TGC Asks Tim Keller: When Has a Preacher Crossed the Line into Plagiarism in His Sermon?

Note from Collin Hansen, TGC editorial director: This week we’re examining the thorny issue of pulpit plagiarism. We’re hearing from pastors, scholars, and researchers to work toward common understanding on this pressing, perennial dilemma. Next we turn to Tim Keller, TGC vice president and senior pastor of Redeemer Presbyterian Church in New York City.

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Yes, it does appear to be a problem. For these reasons. Preachers today feel under much more pressure to be spectacular than they used to feel. Christians are much less likely to be loyal to a church of a particular place or a particular theological tradition. What they want is to have a great experience on Sunday, and that means they will travel to get to the most gifted preachers. When you put this pressure together with (a) a busy week in which you haven’t felt able to prepare well, and (b) the accessibility of so much sermon material through the internet—the temptation to simply re-preach someone else’s sermon is very strong.

Nevertheless, we must be careful not to over-react. I don’t think anyone expects oral communication to have the same amount of detailed attribution as we expect in written communication. To cite where you got every allusion or basic idea or general illustration in a sermon would be tedious. A certain amount of leeway must be granted. Also, if you take a basic idea or illustration and “make it your own,” I don’t think you have to give attribution. Often the preacher you fear you are stealing from got that idea from some Puritan author and re-worked it into more contemporary form. And the Puritan might have gotten it from someone else. In fact, in the act of preaching, we often say something that we know we heard somewhere, but we can’t even remember where we got it. Again, I think we need to be charitable to preachers and not charge them with plagiarism for every un-new idea. Brand-new preachers, especially, are going to do a lot of copying of preachers that have influenced them.

However, I think the problem comes in when a minister clearly has not done his own work on the sermon, and lifts almost entire sermons whole cloth from someone else. If he takes some preaching theme word for word from someone else, or if all the headings almost in the same words are taken from someone else’s sermon, or if he reproduces an illustration almost phrase by phrase—then he should give attribution. When the basic ideas of your sermon have come from some other brilliant sermon you can early on mention the minister, and say, “Rev X, whose great sermon on this passage has helped me understand it so much . . . .” And that’s all you need.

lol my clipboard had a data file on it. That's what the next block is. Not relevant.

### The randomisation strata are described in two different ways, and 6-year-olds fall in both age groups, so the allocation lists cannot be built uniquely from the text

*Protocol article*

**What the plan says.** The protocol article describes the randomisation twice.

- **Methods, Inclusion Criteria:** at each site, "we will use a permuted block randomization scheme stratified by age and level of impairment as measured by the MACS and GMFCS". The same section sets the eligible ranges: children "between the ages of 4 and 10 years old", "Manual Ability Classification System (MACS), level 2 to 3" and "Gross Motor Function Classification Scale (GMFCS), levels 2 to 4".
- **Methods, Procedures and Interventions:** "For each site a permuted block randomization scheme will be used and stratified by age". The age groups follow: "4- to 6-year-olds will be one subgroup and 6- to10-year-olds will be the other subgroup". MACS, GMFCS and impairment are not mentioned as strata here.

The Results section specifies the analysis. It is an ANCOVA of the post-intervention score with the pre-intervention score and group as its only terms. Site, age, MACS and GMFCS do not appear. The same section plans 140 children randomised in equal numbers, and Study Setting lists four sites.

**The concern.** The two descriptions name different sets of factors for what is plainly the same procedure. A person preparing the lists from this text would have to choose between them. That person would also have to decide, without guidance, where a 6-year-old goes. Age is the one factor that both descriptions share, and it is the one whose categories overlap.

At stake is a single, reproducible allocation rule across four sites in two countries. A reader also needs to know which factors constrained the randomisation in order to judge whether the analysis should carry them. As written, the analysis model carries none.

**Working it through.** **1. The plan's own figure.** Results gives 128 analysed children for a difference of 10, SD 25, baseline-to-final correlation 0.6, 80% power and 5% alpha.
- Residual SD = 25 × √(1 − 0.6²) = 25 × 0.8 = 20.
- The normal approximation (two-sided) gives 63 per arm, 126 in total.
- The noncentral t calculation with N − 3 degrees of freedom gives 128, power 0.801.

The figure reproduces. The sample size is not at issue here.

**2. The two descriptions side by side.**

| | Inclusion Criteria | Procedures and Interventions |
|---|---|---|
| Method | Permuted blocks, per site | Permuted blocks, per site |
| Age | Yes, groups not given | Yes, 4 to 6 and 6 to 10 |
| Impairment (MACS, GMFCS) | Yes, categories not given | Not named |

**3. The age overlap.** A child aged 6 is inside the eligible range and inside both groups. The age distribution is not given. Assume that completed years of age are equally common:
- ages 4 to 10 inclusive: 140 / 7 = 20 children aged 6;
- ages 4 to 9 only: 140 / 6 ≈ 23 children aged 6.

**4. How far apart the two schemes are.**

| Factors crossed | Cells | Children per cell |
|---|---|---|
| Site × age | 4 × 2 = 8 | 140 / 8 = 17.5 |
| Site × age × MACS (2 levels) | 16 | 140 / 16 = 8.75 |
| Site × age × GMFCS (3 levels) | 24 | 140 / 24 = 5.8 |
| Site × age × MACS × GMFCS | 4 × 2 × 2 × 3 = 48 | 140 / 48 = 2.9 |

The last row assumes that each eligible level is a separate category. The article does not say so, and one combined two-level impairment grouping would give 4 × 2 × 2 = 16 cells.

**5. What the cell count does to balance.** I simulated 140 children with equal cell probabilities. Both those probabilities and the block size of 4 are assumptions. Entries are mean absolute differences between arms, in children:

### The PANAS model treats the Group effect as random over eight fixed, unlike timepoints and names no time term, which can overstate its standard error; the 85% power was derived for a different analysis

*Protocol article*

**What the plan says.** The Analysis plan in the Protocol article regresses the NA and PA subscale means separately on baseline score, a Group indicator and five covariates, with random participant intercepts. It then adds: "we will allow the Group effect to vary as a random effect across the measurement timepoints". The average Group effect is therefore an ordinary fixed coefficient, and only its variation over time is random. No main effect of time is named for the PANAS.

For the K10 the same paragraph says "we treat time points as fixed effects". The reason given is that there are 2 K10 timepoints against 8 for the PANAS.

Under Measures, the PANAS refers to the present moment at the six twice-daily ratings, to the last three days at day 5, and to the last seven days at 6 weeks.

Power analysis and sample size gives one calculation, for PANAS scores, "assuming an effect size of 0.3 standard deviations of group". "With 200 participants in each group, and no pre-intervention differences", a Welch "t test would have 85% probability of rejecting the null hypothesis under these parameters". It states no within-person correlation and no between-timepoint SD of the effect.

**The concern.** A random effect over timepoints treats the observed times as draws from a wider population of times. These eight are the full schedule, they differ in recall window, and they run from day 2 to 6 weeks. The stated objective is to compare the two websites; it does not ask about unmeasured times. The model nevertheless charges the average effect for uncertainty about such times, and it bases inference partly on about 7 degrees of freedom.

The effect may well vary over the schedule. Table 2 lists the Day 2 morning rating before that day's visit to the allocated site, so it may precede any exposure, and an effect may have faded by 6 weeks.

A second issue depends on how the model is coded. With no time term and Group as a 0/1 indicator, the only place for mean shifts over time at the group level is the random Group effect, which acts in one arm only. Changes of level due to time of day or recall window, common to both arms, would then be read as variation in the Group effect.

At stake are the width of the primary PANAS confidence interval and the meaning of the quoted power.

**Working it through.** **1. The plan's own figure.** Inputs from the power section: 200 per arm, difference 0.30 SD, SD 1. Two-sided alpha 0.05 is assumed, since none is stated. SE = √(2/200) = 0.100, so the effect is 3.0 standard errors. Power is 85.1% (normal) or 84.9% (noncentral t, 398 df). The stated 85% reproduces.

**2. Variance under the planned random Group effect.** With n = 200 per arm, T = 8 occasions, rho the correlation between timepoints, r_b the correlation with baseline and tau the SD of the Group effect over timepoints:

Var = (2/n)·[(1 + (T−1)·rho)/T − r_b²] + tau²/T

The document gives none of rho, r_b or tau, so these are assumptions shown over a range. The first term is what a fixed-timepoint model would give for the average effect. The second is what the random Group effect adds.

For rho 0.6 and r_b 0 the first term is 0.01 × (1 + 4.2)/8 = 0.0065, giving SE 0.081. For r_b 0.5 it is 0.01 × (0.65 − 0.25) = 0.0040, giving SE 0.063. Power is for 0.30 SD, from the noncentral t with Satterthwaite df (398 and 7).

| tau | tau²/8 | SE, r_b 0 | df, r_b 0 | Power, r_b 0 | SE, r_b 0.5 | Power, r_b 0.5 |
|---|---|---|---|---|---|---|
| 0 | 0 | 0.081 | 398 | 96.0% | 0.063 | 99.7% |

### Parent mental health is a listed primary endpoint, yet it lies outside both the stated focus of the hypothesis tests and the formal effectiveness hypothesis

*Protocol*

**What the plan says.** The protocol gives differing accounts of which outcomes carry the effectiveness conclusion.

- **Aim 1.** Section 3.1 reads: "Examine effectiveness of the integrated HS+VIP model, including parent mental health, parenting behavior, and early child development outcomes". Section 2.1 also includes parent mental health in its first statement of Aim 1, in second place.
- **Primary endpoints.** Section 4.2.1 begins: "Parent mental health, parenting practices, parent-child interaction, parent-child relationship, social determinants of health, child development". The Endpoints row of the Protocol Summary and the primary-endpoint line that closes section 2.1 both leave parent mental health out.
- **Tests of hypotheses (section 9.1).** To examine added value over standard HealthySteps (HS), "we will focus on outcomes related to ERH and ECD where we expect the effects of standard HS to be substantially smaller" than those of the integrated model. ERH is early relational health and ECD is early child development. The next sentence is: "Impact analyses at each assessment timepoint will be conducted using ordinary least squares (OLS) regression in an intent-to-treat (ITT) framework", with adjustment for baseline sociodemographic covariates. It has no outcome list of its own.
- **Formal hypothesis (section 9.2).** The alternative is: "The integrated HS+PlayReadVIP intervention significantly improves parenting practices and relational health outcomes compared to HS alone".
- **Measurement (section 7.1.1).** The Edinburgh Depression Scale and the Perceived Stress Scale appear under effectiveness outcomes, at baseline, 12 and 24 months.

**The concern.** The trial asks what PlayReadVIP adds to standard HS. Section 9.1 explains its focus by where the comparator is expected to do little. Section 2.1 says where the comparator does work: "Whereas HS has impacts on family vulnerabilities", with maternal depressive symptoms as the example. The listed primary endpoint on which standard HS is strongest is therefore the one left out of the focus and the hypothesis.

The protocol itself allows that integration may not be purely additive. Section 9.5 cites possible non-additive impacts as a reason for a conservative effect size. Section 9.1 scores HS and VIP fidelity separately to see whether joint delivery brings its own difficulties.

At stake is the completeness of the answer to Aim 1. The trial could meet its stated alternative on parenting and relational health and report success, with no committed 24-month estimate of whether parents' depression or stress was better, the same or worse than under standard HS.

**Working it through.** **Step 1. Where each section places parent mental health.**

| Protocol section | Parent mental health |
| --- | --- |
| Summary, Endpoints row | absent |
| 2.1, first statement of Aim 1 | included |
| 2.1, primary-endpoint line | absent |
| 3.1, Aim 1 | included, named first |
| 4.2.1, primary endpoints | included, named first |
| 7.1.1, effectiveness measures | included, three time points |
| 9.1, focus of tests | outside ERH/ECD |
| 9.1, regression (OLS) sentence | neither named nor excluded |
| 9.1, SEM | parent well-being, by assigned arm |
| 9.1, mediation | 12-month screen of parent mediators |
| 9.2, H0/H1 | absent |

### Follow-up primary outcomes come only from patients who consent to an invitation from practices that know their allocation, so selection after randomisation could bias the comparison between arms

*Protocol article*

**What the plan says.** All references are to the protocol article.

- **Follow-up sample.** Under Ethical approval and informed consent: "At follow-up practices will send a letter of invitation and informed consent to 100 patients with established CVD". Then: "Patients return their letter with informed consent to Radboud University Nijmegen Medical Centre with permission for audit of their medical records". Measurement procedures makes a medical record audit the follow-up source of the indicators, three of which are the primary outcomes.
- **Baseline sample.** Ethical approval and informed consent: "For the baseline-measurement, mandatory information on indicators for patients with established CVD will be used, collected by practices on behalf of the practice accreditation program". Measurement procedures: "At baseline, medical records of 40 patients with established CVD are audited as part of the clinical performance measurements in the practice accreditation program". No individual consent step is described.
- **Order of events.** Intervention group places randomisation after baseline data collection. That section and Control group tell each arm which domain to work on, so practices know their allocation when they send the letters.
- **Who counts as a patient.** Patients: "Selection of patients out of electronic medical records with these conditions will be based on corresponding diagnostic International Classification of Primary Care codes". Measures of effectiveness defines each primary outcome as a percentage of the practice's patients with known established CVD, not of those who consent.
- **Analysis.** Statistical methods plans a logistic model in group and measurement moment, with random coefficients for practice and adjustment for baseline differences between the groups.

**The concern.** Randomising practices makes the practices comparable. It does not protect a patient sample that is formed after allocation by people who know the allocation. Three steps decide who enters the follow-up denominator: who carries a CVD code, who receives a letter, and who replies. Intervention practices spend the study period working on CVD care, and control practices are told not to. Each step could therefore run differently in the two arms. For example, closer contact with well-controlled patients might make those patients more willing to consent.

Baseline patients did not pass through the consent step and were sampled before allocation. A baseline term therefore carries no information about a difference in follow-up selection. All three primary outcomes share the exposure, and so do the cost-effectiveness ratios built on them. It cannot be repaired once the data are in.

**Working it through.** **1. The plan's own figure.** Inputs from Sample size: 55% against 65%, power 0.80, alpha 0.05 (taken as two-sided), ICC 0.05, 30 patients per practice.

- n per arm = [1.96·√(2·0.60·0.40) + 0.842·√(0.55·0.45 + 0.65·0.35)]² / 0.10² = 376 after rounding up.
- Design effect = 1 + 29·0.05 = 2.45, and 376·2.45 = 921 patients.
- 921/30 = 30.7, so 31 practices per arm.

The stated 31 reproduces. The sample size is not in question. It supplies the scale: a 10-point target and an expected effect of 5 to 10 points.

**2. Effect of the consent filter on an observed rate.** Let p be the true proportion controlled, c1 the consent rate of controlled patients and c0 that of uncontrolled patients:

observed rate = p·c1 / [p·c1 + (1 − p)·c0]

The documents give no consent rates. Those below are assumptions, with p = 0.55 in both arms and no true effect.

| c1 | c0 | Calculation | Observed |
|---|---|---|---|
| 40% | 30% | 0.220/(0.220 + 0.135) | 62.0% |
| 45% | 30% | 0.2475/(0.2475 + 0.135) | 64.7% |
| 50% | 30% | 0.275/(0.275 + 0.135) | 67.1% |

Seldom does this kind of lifting-whole-cloth from someone else happen if you have spent hours studying the text and working out your own outline. The problem comes when you haven’t given the text the time, or when you have been too busy to read widely and pray deeply and develop your own ideas.

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See also:

Pastoral Plagiarism Is an Integrity Issue

Read other responses from:

Don Carson

Sandy Willson

Matt Perman

Glenn Lucke

  • Justin Buzzard

    Well said Tim.

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  • Jakes Olivier

    Well said Tim. Full of grace and truth.

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  • Connie Boudreaux

    Wise words. I can better articulate a response to others who have asked my opinion on this topic. (not that anybody’s “opinion” really matters). We need to take God at His word! =)

  • Jon Wymer

    I felt like this response from Tim Keller was pastoral and balanced, and more helpful to me personally than the previous entries. It would seem to me those who intentionally deceive would fall more under Carson’s response.

  • Steve Dawe

    I’m glad for this article. Dr. Keller’s book, “The Prodigal God” is for me a personal example. It was very formative in my own understanding of the passage, and so when I preached the passage, I had a lot of ideas that came via Keller, from the pastor he had been following. The result was that when I had attributed the ideas, my congregation was exposed to those other writers (who are much more capable preachers than I can hope to be), and my congregation was strengthened.

    Of course, since I am an English pastor in Korea, it’s unlikely that my congregation can shop around for other English speaking preachers as easily. . .

  • Jon Snell

    I am a lay person, meaning for a non-preacher I spend a fair amount of time studying, listening to sermons from multiple sources, etc…

    Here is my perhaps really dumb question, but I would love it if some pastors might respond to my idea.

    I have always thought that there is a great opportunity with the internet and with all the fantastic preachers / sermon writers out there. Is there a Biblical reason that if pastors allowed it, say Tim Keller, or John Piper, or whomever, that other pastors could not “USE” their sermons word for word?

    I envision an amazing website with source sermons from great preachers old and new, cross referenced nine ways to Sunday, by Scripture, by topic, by pastor, etc…